principle, individuals have a responsibility to choose to follow the
higher moral code when it conflicts with laws and orders.
"I would hope the American people would stand up against this fascist
regime of George W. Bush, the un-elected military dictator of the
United States of America," he said.
"It is better to go through the proper channels to leave the
military, but if one is willing to die rather than go through the
process, than I recommend that they leave right away," Rising-Moore
wrote in e-mail communication. "I reiterate that a better solution to
this option is to become a war resister within the military and tell
your commanding officer that you do not wish to kill any more. It may
take a few months, but eventually they will let you out. You may wish
to also refuse to be assigned to Iraq because even if you are in a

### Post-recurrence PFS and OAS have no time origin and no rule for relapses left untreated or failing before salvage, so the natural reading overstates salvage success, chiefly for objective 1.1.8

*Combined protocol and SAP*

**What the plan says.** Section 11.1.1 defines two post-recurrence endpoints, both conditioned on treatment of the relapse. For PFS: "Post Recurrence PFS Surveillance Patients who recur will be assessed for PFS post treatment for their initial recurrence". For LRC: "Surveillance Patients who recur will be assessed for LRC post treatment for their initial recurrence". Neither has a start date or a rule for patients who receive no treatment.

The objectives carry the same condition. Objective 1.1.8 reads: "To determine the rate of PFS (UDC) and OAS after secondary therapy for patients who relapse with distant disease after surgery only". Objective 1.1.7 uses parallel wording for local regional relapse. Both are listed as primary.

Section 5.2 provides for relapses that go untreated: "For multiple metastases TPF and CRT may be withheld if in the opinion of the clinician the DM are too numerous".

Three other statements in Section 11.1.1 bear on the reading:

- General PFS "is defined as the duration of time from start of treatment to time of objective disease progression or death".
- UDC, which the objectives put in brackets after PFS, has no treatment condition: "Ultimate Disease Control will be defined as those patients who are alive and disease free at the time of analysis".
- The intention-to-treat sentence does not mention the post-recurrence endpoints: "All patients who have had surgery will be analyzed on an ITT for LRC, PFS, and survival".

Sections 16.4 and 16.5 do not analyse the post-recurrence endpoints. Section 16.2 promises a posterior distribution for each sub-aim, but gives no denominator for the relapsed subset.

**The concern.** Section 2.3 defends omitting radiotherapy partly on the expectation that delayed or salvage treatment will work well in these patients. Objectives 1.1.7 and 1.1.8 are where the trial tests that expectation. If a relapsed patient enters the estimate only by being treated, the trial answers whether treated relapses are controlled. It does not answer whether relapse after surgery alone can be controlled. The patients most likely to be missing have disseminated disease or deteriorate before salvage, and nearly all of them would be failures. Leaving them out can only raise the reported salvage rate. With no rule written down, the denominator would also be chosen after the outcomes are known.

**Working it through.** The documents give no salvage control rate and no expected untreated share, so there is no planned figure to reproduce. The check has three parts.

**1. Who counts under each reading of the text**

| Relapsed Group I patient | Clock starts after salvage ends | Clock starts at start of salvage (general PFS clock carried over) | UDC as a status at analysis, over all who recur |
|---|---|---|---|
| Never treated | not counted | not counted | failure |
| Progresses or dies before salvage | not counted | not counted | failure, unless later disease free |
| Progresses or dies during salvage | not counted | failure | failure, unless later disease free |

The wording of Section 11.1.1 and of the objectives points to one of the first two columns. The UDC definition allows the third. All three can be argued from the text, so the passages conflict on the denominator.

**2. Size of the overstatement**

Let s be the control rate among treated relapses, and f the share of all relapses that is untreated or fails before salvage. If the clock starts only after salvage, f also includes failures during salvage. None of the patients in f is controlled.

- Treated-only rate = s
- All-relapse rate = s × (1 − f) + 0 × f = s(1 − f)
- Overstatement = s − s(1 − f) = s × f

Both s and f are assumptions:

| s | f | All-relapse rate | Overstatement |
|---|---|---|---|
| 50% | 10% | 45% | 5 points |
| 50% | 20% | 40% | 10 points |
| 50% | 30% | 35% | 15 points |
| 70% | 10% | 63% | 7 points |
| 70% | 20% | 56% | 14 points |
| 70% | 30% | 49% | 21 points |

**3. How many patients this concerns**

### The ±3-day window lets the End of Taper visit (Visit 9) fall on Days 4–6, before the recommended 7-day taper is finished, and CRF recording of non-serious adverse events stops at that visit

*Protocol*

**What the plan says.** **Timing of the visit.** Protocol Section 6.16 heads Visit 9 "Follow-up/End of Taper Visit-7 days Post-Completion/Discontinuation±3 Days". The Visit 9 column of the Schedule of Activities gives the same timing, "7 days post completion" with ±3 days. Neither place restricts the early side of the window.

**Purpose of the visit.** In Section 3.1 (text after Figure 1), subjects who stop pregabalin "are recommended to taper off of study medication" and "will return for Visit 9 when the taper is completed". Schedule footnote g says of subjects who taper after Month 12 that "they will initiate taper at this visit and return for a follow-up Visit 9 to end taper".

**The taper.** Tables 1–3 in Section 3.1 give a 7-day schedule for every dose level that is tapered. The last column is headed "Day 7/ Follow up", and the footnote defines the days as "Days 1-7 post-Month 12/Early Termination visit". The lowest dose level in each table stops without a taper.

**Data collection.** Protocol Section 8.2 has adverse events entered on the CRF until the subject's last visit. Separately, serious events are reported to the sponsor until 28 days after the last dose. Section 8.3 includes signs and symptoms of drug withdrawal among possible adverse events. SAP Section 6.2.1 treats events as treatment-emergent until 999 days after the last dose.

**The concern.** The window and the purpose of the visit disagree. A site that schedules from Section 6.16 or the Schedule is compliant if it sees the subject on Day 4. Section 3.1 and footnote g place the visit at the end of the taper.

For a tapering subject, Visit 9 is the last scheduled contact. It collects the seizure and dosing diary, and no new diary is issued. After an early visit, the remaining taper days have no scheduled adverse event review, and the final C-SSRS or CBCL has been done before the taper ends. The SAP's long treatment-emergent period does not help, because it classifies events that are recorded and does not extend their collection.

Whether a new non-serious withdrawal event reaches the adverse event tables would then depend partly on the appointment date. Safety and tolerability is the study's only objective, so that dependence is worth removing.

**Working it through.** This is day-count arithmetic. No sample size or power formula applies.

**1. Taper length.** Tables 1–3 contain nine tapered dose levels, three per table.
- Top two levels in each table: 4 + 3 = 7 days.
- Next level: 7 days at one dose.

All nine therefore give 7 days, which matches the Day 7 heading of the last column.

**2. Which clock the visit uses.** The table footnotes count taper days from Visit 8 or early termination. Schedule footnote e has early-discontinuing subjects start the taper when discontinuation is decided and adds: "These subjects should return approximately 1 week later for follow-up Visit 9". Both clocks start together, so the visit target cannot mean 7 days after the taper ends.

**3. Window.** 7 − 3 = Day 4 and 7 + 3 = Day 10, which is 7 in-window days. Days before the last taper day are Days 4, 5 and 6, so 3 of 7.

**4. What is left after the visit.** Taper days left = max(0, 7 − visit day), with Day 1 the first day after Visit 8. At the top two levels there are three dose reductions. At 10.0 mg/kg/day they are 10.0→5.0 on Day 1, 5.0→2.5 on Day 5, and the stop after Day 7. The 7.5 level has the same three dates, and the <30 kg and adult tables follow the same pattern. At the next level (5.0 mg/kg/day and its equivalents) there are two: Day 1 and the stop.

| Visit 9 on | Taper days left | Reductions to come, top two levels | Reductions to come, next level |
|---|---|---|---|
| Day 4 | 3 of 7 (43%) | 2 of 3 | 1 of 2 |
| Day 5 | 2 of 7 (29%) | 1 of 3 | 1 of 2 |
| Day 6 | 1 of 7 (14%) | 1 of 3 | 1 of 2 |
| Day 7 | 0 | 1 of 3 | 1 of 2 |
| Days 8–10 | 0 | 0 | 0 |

noncombatant role, you are still supporting this illegal and immoral
Rising-Moore said that two weeks ago, 30 military personnel refused
to report for duty in Iraq.
In 1971, Abbie Hoffman described how to desert in Steal This Book.
Hoffman recommended Sweden and Canada.
According to its government Web page, Canada received between
30,000 and 40,000 deserters and draft dodgers during the Vietnam War.
Many went to Toronto, which still has a heavy American presence.
According to the History Channel, the last execution for desertion
was in 1945, when Army Pvt. Eddie Slovik was shot by a firing squad.
The Army's Deserter Information Point (USADIP) is in Indianapolis.
USADIP is the Army's information control center for absentees and